Thursday, February 18, 2016

The Midnight Pond

Surfacing to share a lesson from the art classes for children I'm currently teaching!

I've been having such a fun time letting the littles explore texture, colour, and different mediums.  They are open to new ideas almost immediately and quickly learn to manipulate the techniques they've learned to suit their personal style.

Recently, I made these lovely multi-media pieces with my 5 - 9 year old class.  We called the works "The Midnight Pond".  Here's how we made them!


'The Midnight Pond'


First, we made our own patterned paper by using a variety of shades in the same colour family (watercolours work well) on plain old computer paper.  (Sounds crazy, but the texture of hand painted computer paper is perfect for what we are doing here.)





...make one of each, a green-ish one and a brown-ish one...




Let those guys dry.

Meanwhile, with a pencil draw a hatch pattern on some white cardstock  (I cut them to a 8.5 x 5.5' size...more manageable for this age group with the colouring we are about to do).

Then let the children pick a selection of blue shades from piles of crayons, pastels, pencil crayons, markers, you could even let them paint one or two of the squares!  The idea here is to have them explore the various mediums within a structured pattern.

The end effect is just the right balance between order and disorder for visual interest.

I outlined the one square that is going to represent the moon in yellow, to avoid the "I forgot to leave a square for the moon!" cry that is bound to happen with some students.





Once all the squares have been coloured in, your painted papers should be nice and dry.

(Crispy, right?  Perfect for folding and manipulating?  See, I wasn't crazy to use computer paper!)

Let the students cut some tall, some short "reeds" for their pond out of the green paper.

Also, cut one large typha plant (commonly known as cattails) out of the brown.





I had the students fold their reeds in half to add some texture and I handled the glue gun to affix them to the pond.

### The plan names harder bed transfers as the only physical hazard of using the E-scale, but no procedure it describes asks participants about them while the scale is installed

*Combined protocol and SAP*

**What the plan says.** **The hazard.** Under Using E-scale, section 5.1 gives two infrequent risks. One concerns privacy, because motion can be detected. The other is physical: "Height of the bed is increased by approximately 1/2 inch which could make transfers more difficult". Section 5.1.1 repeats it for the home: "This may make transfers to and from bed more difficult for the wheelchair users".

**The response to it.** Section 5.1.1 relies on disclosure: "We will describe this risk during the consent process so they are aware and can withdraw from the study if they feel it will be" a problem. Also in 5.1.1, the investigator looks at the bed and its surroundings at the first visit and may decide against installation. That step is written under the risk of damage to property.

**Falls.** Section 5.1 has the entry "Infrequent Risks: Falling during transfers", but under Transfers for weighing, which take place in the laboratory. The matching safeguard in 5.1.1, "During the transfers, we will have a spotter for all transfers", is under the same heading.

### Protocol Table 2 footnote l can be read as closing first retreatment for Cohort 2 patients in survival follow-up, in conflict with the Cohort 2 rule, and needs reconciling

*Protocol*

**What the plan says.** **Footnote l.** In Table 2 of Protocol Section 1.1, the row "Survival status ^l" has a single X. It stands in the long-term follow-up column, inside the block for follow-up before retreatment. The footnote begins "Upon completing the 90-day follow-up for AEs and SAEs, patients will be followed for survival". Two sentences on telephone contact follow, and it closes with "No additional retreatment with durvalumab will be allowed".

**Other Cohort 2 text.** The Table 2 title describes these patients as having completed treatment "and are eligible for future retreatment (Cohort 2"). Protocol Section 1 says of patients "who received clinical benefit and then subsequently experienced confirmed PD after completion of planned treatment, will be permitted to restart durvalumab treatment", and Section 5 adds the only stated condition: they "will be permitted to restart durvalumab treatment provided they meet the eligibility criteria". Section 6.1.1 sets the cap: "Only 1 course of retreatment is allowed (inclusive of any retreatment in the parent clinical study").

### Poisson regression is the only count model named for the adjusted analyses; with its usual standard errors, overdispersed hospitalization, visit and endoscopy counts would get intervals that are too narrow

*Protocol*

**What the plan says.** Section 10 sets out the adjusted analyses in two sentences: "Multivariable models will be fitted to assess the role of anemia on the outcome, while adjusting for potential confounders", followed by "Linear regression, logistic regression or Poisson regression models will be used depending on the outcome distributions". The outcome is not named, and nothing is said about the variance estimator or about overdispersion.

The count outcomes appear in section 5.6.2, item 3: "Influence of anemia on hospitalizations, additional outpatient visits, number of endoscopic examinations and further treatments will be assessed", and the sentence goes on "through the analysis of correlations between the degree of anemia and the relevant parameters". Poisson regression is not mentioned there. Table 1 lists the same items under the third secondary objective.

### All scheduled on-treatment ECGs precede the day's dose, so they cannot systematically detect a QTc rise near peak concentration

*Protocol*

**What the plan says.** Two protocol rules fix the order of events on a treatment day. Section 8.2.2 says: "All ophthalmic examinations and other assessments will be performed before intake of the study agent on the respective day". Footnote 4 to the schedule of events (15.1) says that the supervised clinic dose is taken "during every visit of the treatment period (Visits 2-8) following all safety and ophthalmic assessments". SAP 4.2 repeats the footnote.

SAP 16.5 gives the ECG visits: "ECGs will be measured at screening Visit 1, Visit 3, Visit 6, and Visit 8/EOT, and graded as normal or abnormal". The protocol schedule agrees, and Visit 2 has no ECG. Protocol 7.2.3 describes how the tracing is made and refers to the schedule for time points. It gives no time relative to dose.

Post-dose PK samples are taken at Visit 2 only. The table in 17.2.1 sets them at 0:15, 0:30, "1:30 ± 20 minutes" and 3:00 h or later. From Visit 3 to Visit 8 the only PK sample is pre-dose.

They told me where they wanted them, most finding the framing option (both on the right and left margins) most pleasing.  (Before I glued anything down, I added a black stem for the cattail with a black sharpie.)




I put the glue onto one side of the folded leaf, only at the bottom so that there was plenty of surface area to 'pop' off the page, giving visual interest and texture.







I thought these nature-inspired pieced turned out quite well!  They reminded me a bit of the Lily Pad art I did a few years back.  It's fun to switch up the techniques to keep the kids learning and on their toes!

Thanks for stopping by...

11 comments:

  1. Brilliant! Lovely texture, color and patterns :) I bet the kids have so much fun in your class!

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  2. Art was always my favorite class as a kid! You do so many fun projects with them. Love the layers in these pieces :)

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  3. How cool and so much fun! It turned out lovely!

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  4. Replies
    1. Thanks Duni, Edi, AB, and Chelsey! We had lots of fun making these :)

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  5. This activity sounds lovely! I like all the colors you use! :)

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  6. wonderful tutorial thanks for sharing

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    1. Thanks for stopping by, Carolina, Melissa + JJ!

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  7. nice.. the kids must have loved it.

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    1. Hena, they did! They especially loved seeing their painted paper come to life, cut into shapes and pasted into the scene. I love what I do!

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